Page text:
French painter, draftsman, printmaker, sculptor, writer, and stage designer who sought refuge in the United States during World War II. Born 1896 in Balagny-sur-Thérain, France; died 1987 in Paris.
Masson played a significant role in the development of surrealism, and his work strongly influenced American abstract expressionist painters. The artist received early art instruction at the Académie Royale des Beaux-Arts et l’Ecole des Arts Décoratifs in Brussels, with further training in Paris. In the mid-1920s, through his dealer, Daniel-Henri Kahnweiler, Masson met André Breton and joined the surrealist circle. Masson’s relationship with Breton and the surrealists waxed and waned throughout his career, but during his exile in the United States, Masson actively exhibited and worked with the group.
Masson’s first solo exhibition premiered at Kahnweiler’s Galerie Simon in Paris (1923) with paintings influenced by analytic cubism. Between 1924 and 1929, Masson experimented with automatic drawing (the use of random gestures) and biomorphic abstraction, making compositions such as Battle of the Fishes (1927, Museum of Modern Art, NY) by drawing with glue directly onto canvas, then sprinkling colored sand to complete the image. After Breton expelled Masson in his second surrealist manifesto (1929), Masson, with other dissident surrealists, contributed to Georges Bataille’s journal, Documents. During the 1930s, Masson lived in the south of France and then in Spain, where he and Rose Maklès, his future wife, settled in March 1934. This period witnessed one of Masson’s most famous series known as Massacres (1931-1933) and a collaboration with Bataille entitled Sacrifices (completed 1936). More consciously conceived than his earlier work, Massacres and Sacrifices addressed eroticism and violence, themes made pertinent by the Spanish civil war.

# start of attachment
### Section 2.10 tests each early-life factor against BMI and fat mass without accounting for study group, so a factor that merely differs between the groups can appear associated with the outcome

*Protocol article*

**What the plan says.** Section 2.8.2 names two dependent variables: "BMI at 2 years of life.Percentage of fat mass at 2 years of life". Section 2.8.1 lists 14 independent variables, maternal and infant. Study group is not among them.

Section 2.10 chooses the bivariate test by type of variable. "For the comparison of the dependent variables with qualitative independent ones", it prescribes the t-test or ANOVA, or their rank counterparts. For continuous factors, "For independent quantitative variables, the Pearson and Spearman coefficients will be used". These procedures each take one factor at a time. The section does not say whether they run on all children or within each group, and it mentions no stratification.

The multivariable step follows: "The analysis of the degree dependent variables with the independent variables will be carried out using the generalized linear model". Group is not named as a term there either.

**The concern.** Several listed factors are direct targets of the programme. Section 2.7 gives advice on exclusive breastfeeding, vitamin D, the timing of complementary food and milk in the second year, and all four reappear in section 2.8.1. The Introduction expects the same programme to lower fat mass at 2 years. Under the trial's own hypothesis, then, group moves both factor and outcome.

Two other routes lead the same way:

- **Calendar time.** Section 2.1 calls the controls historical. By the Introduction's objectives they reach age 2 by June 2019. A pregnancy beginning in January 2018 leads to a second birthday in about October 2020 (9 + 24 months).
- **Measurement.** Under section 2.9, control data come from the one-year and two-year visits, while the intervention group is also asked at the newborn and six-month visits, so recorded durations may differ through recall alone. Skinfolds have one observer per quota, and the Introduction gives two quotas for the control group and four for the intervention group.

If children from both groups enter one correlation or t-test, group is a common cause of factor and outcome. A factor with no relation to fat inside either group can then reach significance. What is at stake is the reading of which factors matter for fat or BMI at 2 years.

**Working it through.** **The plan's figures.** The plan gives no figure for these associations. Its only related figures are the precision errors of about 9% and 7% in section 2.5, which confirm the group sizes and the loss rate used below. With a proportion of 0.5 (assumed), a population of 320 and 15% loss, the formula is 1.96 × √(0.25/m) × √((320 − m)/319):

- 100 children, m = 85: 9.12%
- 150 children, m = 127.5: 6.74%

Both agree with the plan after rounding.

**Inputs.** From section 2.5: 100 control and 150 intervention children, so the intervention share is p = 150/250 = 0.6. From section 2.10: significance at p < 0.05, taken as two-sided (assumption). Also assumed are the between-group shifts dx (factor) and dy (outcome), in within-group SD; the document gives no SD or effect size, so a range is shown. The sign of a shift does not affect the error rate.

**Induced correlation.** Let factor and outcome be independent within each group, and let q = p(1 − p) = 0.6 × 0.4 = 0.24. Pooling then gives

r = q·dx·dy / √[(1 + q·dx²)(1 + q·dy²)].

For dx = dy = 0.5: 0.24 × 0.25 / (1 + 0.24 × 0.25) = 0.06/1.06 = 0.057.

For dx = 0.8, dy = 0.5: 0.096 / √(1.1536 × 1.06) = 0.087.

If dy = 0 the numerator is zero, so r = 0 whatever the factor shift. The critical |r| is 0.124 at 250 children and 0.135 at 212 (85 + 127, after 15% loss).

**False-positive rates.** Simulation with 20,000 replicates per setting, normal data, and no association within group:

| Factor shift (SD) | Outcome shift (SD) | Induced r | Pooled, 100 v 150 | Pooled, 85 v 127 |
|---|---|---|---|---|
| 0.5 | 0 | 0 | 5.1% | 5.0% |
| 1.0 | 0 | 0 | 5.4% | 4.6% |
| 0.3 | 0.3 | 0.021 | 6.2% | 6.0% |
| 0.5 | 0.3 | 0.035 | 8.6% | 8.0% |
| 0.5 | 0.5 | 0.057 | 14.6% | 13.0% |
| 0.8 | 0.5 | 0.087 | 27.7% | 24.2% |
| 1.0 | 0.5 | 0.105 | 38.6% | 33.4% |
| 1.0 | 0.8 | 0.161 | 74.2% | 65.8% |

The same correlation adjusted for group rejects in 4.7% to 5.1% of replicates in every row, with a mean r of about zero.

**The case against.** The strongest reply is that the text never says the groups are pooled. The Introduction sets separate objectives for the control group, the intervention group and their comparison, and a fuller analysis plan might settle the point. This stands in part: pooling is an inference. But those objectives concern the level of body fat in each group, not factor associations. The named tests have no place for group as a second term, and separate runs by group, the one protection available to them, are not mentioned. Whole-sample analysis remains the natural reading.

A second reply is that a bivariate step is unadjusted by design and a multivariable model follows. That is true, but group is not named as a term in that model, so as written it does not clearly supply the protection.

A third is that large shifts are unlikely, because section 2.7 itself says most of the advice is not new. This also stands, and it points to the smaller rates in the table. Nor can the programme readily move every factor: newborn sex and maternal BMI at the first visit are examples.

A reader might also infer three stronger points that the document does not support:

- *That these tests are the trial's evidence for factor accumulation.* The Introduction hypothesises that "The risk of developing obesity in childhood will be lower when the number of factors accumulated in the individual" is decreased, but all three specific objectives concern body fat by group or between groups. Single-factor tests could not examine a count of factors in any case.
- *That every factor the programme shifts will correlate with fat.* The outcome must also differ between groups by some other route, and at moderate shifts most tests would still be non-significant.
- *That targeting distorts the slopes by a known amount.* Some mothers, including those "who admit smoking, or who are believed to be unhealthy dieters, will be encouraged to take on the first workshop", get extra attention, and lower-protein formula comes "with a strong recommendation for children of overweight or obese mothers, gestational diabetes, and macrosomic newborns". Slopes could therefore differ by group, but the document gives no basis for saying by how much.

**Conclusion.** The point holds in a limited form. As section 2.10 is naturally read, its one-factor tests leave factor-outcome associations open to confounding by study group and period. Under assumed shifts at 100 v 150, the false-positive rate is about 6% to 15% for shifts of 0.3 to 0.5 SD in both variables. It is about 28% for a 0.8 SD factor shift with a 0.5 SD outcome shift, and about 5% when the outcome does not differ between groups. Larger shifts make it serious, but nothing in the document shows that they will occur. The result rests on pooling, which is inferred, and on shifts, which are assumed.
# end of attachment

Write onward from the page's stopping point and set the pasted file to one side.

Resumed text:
The rise of Hitler and the occupation of France forced the Masson family into exile. Aided by Varian Fry’s Emergency Rescue Committee and by Saidie A. May, one of the artist’s major collectors, the family embarked from Marseilles and arrived in New York (via Martinique) on May 29, 1941. They soon relocated to Connecticut, remaining there until the end of World War II. Masson was already well known in New York; in the 1930s, his work had appeared in solo and group exhibitions, including the Museum of Modern Art’s important Fantastic Art, Dada, Surrealism (1936). Maintaining an active professional life in the United States, Masson participated in every surrealist exhibition (he had reconciled with Breton in 1937) and major exhibition of exiled artists. Among his most important works of this period, Meditation on an Oak Leaf (1942, Museum of Modern Art, NY) reflected the New England autumn, which looked to him “as if the sky had poured pots of paint over the vegetation.” He worked closely with American and European artists at Stanley Hayter’s Atelier 17, experimenting with lithography, drypoint, and engraving. Masson also produced antiwar paintings and made public statements against fascist aggression. At the end of the war, Masson returned immediately to France, where he worked until his death.
Bataille, Georges; Breton, André; Fry, Varian; Painting; Surrealism; World War II.
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